• Avoid soft, shriveled, or blemished cherries

Store:

  • Refrigerate fresh ripe cherries up to 10 days in loose plastic wrapping to allow exposure to oxygen
    • Do not stack too many or the weight can crush the cherries on the bottom
  • Keep canned cherries up to 18 months at 70°F
  • Frozen cherries should maintain high quality for 1 year
  • Dried cherries can be held for 24 months at 70°F
  • Jams should keep for a least 1 year

Prep:

  • Stem & wash thoroughly just before using
  • Handle carefully to avoid bruising
  • If desired, remove pits

Cook:

  • Can cherries to create a cherry pie filling or jam
  • Dry for cherry raisins or fruit leather
  • Add to salads, oatmeal, yogurt, or trail mix
  • Mix into smoothies
  • Garnish meat dishes or create a glaze for ham
  • Make into a syrup to top pancakes, waffles, or French toast
  • Bake into cakes, cookies, and muffins
  • Enjoy cherry ice cream
  • Dip into melted chocolate for dessert or a garnish
  • Enjoy cherries Jubilee
  • Make a cherry vinaigrette

References:

Fad Diets – Ketogenic Diet

 

History

Ketogenic diet, also called the keto diet, has been used by many in the past but not always for weight loss. A major use of the diet is to help treat epilepsy in children that do not respond to medication.

The Diet 

The point of the diet is to put the body into ketosis by reducing the amount of carbohydrate consumed to below 20 grams per day.

Physiology

Your body needs glucose for energy but if you don’t take it in through your diet your body will create another form of energy. First, your liver & muscles will use up extra stored glucose called glycogen. When that is depleted you are in ketosis. During ketosis, your body will make ketone bodies for energy and reduce storing fat & glucose. These ketone bodies are made from breaking down fat.

Pros

  • May help control hunger & improve fat metabolism which would reduce body weight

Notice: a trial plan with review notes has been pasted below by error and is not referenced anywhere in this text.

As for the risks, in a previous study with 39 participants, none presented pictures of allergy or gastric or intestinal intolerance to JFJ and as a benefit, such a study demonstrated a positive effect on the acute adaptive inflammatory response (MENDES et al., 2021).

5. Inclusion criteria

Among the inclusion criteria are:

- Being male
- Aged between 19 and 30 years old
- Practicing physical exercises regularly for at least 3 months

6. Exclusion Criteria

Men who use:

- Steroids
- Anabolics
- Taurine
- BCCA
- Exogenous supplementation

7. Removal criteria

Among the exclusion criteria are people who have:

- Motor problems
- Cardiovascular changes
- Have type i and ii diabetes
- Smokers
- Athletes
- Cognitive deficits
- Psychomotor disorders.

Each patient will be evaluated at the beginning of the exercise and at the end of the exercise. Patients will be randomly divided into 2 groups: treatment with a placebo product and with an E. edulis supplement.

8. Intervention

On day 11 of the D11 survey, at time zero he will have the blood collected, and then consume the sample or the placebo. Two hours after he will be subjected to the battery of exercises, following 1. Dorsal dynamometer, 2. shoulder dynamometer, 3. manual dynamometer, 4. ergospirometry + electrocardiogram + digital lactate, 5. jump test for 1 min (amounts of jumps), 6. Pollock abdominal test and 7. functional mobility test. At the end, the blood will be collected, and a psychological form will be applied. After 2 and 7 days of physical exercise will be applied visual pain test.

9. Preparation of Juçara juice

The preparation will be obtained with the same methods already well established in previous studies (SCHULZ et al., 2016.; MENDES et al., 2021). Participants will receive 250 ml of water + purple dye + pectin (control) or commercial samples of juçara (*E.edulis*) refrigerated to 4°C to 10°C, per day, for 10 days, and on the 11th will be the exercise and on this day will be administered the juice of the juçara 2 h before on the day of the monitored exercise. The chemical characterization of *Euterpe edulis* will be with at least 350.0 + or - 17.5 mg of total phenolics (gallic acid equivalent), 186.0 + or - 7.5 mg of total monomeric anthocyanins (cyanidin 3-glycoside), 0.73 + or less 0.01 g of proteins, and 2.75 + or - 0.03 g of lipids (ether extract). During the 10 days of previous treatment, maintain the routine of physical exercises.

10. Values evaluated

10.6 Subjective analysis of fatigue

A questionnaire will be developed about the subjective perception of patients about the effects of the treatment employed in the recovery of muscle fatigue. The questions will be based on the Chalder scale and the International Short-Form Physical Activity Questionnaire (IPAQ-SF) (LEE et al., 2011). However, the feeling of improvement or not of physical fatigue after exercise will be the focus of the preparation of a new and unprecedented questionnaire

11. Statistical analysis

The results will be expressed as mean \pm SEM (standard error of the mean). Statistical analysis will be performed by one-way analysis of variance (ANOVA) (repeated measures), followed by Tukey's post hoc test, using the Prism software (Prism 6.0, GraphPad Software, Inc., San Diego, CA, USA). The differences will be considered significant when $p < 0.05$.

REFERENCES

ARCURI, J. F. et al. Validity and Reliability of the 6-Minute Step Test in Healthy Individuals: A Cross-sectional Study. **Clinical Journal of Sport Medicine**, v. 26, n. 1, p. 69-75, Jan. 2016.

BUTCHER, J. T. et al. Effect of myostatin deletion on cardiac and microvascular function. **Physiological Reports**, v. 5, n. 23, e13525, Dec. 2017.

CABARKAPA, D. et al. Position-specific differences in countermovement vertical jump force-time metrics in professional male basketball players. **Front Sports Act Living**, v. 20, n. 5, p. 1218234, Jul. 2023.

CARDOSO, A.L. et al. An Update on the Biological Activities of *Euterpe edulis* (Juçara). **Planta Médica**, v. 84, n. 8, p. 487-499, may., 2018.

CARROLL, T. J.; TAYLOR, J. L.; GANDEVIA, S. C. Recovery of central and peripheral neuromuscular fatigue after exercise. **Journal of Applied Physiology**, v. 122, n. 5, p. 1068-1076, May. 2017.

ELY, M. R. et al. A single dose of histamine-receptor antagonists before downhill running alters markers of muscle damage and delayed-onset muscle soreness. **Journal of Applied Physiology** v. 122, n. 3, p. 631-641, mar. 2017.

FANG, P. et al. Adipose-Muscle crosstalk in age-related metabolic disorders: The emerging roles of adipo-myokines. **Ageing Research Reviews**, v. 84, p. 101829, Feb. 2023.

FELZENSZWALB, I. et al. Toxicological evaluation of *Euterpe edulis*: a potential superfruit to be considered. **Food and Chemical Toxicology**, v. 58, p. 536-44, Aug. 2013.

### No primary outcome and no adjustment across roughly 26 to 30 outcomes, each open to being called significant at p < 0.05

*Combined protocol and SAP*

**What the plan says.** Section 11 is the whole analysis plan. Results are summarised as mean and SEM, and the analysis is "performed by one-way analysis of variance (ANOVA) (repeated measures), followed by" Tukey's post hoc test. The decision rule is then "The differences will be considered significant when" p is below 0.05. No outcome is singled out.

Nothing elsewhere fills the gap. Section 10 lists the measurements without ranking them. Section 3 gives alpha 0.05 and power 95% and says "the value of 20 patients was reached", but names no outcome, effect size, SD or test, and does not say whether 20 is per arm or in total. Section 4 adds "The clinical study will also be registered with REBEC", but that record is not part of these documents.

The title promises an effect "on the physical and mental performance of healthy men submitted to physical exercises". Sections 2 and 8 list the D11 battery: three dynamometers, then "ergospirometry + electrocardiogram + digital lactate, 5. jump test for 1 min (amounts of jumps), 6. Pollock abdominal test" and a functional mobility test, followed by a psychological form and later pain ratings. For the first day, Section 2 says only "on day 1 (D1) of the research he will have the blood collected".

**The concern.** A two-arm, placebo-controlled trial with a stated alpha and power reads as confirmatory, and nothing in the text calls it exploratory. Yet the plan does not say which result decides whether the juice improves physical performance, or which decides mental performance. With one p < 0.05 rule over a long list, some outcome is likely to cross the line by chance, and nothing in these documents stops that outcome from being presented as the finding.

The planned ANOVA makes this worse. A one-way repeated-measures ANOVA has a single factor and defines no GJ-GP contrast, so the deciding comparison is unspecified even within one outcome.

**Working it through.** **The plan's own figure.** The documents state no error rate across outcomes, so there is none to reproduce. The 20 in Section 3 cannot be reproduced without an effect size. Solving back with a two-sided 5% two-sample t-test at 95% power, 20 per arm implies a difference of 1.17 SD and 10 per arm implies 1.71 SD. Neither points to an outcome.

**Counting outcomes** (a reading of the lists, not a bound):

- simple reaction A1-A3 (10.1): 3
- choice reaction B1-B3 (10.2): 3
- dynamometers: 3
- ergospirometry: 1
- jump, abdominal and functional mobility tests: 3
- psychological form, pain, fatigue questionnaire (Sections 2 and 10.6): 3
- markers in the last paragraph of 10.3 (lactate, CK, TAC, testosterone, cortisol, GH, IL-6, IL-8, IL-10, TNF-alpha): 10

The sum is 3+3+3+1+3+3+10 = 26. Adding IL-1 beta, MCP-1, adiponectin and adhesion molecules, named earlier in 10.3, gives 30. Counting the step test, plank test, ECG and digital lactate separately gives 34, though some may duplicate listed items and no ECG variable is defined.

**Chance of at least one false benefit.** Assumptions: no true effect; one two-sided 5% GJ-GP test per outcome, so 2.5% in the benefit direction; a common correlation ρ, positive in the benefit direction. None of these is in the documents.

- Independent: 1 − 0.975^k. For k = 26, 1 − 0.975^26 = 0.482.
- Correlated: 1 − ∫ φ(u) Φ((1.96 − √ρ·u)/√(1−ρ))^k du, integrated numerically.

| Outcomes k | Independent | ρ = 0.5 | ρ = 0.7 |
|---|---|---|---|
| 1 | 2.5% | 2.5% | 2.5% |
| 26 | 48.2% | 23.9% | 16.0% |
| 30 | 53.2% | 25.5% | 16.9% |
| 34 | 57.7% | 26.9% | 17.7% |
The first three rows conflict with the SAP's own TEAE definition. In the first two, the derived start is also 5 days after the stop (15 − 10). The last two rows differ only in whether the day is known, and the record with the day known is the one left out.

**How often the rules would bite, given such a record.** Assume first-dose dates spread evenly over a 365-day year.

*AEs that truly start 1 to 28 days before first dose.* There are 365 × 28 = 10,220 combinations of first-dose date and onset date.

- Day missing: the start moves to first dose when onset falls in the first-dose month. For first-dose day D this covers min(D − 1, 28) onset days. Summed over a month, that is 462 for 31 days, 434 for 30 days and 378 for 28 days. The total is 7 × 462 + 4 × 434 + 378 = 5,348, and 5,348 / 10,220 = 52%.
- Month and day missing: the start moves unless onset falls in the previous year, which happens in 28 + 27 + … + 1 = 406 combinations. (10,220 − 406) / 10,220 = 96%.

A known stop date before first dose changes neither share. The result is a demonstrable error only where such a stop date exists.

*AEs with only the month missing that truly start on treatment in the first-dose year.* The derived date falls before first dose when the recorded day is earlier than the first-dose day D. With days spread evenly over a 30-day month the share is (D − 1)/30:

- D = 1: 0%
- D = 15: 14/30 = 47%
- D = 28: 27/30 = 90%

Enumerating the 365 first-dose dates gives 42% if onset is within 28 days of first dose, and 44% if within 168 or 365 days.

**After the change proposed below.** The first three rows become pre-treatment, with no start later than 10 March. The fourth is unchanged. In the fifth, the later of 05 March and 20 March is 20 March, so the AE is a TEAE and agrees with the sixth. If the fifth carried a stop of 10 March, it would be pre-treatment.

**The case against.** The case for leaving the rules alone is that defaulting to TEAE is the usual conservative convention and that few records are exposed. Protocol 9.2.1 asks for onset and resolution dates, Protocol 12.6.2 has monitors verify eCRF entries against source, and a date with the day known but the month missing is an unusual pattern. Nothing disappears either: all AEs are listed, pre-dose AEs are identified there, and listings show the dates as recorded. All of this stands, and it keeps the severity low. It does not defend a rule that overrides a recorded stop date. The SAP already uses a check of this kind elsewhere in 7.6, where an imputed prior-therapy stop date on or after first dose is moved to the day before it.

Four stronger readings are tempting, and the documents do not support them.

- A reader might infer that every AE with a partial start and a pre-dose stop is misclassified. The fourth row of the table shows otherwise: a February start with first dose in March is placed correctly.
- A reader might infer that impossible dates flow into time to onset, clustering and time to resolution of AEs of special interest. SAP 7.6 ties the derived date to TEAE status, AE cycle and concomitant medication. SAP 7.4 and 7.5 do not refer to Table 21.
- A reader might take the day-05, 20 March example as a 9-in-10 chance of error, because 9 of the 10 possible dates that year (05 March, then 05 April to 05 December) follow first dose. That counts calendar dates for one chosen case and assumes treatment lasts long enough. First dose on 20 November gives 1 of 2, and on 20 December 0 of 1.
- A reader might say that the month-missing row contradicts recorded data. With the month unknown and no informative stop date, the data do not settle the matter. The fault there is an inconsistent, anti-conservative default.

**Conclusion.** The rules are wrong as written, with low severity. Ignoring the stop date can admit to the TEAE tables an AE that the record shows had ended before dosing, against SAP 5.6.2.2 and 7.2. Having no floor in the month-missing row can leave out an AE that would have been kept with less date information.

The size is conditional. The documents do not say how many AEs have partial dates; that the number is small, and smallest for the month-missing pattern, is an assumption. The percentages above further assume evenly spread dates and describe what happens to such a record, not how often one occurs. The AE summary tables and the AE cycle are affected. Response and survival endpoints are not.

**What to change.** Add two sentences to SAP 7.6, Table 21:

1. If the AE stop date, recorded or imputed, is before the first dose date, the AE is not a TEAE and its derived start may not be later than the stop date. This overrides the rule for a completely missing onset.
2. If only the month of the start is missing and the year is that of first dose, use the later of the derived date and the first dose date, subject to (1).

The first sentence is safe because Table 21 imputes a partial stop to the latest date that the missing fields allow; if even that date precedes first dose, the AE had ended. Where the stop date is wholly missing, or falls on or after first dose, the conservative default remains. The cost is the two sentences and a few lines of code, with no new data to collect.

• Can help reduce lipid levels which are associated with high intakes of sugar and refined carbohydrates

Cons

  • During the first few days of the ketogenic diet, there are complaints of lethargy, headaches, nausea, and irritability
  • Those with renal insufficiency and kidney transplant patients have a potential of worsening kidney problems from high levels of nitrogen excretion during protein metabolism
  • You will be reducing whole grains and fruit which will lower your fiber intake and can result in constipation plus when you omit whole food groups it puts you at risk for micronutrient deficiencies
  • It can cause social isolation as it can be difficult for some to adhere to when you are out with friends and see them enjoying indulgences such as ice cream, rice, pasta, creamy soups, etc.

Researchers Say

  • It is not exactly known why someone following a ketogenic diet will lose weight. Below are some of the hypotheses:
    • Since you are using glycogen stores from your muscles to create fuel you can lose muscle mass which will result in weight loss, although not the desired kind. As you continue on the diet glucose is derived more from fat resulting in a more desired weight loss.
    • Some claim that you will be more full from eating higher protein foods in place of higher carbohydrates resulting in decreased overall energy intake which causes weight loss.
    • Others suggest a reduced appetite from the ketone bodies created
  • It is also believed that a ketogenic diet can have benefits others than weight loss.
    • As mentioned previously, it helps with children who have epilepsy that does not respond to medication
    • May have a positive effect on mood in overweight individuals
    • Can improve glycemic control, HgbA1c, and lipid markers
    • Reductions in insulin and other medications
  • We need long-term studies to show if the weight loss is maintained

Bottom Line